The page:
Association of American Colleges & Universities award promotes scientific thinking
By Juan Miguel Pedraza, University & Public Affairs writer
It’s a signal honor bestowed on just 12 faculty nationwide. UND is the lone school in the inaugural year of the program with two STIRS (Scientific Thinking and Integrative Reasoning Skills) Scholars.
Tami Carmichael, associate professor and director of Humanities and Integrated Studies and coordinator of the American College of Norway Programs; and Ryan Zerr, professor of mathematics — both in the UND College of Arts & Sciences — were selected for the 2013-2014 academic year. As STIRS Scholars, Carmichael and Zerr will work on
developing scientific thinking and integrative reasoning at UND and join national discussions about this. They also will be honored in AAC&U publicity.
STIRS Scholars will develop case studies, provide faculty perspectives on STIRS strategies to increase attention to undergraduate evidence-based reasoning skills, form a leadership cohort within an emerging community of practice focused on improving evidence-based reasoning and decision making as outcomes of liberal education, and help select and mentor a second group of STIRS Scholars in early 2015.
In a release about the award, the AAC&U says the primary goal of its STIRS Initiative is to improve the capacity of undergraduate students to use evidence to solve problems and make decisions. Such capacities are foundational to a liberal arts education and are critical for all students in all areas of study if they are to become engaged and productive citizens.
“This is wonderful news for UND,” said Thomas DiLorenzo, provost and vice president for academic affairs. “It underscores once again that UND is blessed with gifted, dedicated faculty who aim to constantly improve the student experience here.”
“The humanities, arts, social sciences, and natural sciences are essential components to all students’ education at UND, regardless of their major,” said Debbie Storrs, dean of the UND College of Arts & Sciences. “The fact that two of our dynamic faculty, one from the humanities and one from math, have been selected to shape the dialogue on a national scale reflects the quality of our faculty and the importance of our College.”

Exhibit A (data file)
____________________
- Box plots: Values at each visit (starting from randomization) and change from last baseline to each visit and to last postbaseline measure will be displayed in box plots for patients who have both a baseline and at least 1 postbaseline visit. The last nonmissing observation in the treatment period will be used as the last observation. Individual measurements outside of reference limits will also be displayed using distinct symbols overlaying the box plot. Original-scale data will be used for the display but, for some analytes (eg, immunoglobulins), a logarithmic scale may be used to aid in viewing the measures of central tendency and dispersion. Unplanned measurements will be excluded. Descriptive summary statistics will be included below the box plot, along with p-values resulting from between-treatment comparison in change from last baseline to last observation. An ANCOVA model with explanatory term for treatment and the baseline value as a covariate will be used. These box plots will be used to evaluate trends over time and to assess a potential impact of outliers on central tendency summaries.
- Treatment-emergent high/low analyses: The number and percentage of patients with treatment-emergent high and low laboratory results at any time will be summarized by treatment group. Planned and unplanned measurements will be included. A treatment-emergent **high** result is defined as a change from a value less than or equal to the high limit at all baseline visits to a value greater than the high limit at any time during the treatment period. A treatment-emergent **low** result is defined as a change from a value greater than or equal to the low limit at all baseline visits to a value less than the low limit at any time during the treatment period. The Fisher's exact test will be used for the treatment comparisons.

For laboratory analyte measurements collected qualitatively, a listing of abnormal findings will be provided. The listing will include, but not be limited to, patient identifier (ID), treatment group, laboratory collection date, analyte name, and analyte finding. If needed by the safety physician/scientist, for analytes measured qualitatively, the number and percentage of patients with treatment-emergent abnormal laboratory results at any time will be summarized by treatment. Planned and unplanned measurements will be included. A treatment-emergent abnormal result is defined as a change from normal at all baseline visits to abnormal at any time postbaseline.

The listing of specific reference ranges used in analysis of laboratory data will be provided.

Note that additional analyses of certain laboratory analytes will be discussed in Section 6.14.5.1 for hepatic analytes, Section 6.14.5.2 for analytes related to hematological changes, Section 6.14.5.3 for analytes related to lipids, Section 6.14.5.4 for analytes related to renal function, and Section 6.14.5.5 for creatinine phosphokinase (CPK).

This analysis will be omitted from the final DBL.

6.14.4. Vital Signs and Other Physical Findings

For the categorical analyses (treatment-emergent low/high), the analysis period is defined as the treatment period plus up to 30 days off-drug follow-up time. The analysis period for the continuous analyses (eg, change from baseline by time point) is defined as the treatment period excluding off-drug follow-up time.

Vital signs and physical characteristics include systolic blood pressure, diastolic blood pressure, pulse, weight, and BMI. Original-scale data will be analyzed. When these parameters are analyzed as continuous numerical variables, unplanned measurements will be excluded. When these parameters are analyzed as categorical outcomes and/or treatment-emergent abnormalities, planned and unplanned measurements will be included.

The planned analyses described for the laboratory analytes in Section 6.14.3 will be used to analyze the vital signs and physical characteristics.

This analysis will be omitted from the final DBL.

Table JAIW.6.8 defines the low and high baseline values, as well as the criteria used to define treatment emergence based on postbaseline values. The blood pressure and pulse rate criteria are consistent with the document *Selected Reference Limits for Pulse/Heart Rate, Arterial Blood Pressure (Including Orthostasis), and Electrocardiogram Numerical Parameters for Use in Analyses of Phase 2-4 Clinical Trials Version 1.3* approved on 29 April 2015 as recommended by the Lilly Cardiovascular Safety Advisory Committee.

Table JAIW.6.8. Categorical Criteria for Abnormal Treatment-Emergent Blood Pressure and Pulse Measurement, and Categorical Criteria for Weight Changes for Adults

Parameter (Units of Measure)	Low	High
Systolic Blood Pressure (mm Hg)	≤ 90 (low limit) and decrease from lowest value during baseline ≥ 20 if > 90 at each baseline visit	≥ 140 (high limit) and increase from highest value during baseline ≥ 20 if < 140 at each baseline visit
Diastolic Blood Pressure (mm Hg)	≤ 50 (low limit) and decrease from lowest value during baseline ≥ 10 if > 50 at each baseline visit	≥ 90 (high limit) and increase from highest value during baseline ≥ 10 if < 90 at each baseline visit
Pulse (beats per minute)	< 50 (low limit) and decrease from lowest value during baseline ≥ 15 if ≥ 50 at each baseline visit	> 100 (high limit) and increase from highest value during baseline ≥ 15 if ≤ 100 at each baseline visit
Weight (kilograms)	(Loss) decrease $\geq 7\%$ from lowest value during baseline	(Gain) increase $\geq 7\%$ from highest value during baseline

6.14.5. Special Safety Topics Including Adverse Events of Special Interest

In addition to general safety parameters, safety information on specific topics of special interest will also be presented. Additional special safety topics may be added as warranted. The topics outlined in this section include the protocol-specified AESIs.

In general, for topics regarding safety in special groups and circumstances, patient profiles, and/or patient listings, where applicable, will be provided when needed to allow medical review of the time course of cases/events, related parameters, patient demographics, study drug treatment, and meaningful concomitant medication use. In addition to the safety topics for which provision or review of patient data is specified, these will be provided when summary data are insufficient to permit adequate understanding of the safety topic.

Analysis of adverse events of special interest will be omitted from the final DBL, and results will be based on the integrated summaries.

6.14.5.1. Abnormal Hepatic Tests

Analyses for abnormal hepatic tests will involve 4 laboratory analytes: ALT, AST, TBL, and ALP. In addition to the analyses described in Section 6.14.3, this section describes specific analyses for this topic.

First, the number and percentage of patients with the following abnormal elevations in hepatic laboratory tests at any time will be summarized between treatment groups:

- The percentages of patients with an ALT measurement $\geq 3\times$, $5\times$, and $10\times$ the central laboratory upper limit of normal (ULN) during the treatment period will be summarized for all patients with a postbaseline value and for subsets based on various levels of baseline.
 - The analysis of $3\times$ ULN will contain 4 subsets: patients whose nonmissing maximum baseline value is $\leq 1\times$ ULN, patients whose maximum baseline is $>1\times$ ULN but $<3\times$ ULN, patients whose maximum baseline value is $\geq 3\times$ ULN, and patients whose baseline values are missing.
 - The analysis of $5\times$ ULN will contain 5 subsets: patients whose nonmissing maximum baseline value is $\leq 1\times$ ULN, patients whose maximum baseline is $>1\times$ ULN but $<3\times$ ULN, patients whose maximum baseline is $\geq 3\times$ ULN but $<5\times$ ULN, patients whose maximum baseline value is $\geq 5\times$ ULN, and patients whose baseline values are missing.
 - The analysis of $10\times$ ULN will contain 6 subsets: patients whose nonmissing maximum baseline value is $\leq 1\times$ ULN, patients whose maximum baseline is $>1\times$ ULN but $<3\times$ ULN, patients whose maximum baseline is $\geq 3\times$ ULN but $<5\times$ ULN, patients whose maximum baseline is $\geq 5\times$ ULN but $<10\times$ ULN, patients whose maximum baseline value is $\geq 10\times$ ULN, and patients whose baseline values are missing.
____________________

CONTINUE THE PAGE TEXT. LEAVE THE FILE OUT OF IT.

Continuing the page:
For Carmichael, the STIRS Scholar award is an opportunity to focus on one of UND’s key strategic goals: enrich teaching and learning at the University, especially with respect to scientific thinking and reasoning skills.
“We will work in teams over the next year to create and publish a series of case studies that can be used in college classrooms to engage students in processing information about important issues in order to formulate responses and create potential recommendations about those issues,” Carmichael said.
“This kind of learning does several things,” Carmichael said. “It gives students experiences in evidence-based thinking and it allows them to tackle real-world issues that are often complex, interdisciplinary and controversial.”
Carmichael noted that the application process for the STIRS Scholar award was national and rigorous, and each applicant had to develop and submit a case study for consideration.
Carmichael’s proposed case study was on the impact of Tar Sands Pipelines on people, communities and environments.
“It’s a topic that is imminently relevant and draws on my 13 years’ experience teaching in UND’s highly successful Integrated Studies Program, which has been utilizing similar pedagogies and practices for over 25 years,” Carmichael said.
“This opportunity was brought to my attention by Anne Kelsch of UND¹s Office of Instructional Development and Joan Hawthorne in the Vice President for Academic Affairs Office,” Carmichael said.
“Their investments in innovating teaching and learning practices have helped put UND at the forefront of innovative educational practices nationally,” Carmichael said. “The fact that two were chosen from UND indicates that we are doing things right here in regards to providing innovative learning experiences for our students.”
As members of the very first cohort of STIRS Scholars, “we will have the opportunity to mentor next year’s group,” Carmichael said. “Being able to participate in a national project that promotes quality undergraduate education is a great honor, and I believe that the work of the STIRS Scholars will have an important impact on student learning and on faculty approaches to teaching. That is something I am thrilled to be part of.”
For Zerr, the road to STIRS Scholar status came through Thomas Steen, professor of Kinesiology & Public Health Education and director of the University’s Office of Essential Studies. Zerr’s project involves mathematical thinking in a historical context.
“Professors Carmichael and Zerr will bring leadership, interdisciplinary knowledge, and a critical lens to prepare students to address what some refer to as ‘wicked’ problems—complicated and multi-dimensional challenges the world is facing,” Storrs said. “While it’s not surprising that two of our talented and dedicated faculty were selected to participate as STIRS scholars, it is a great honor. I’m proud of them.”
Juan Miguel Pedraza, writer/editor
National Media Relations Coordinator
Public Relations Group
UND Division of University & Public Affairs
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